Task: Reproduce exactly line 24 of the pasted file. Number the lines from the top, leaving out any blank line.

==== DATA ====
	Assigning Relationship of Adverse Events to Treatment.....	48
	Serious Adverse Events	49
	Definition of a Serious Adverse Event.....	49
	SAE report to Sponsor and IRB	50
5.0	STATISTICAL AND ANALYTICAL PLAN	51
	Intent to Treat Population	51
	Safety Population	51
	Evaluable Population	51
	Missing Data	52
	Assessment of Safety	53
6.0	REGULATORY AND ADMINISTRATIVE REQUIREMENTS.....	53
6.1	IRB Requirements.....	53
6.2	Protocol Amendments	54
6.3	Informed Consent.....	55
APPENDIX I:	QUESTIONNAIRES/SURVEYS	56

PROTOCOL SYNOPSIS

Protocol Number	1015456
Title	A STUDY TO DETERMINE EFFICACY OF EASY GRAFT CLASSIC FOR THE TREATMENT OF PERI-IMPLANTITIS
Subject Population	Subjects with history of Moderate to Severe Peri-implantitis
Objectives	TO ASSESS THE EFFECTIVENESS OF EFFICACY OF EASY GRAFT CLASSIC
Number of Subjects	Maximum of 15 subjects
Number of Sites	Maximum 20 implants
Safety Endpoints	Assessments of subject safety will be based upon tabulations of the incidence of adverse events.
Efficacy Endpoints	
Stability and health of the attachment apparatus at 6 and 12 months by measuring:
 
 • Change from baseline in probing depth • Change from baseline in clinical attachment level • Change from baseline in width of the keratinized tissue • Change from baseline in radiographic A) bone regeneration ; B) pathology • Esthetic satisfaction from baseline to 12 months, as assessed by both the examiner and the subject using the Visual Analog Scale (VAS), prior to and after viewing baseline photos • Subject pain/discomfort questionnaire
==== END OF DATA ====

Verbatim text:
Efficacy Endpoints	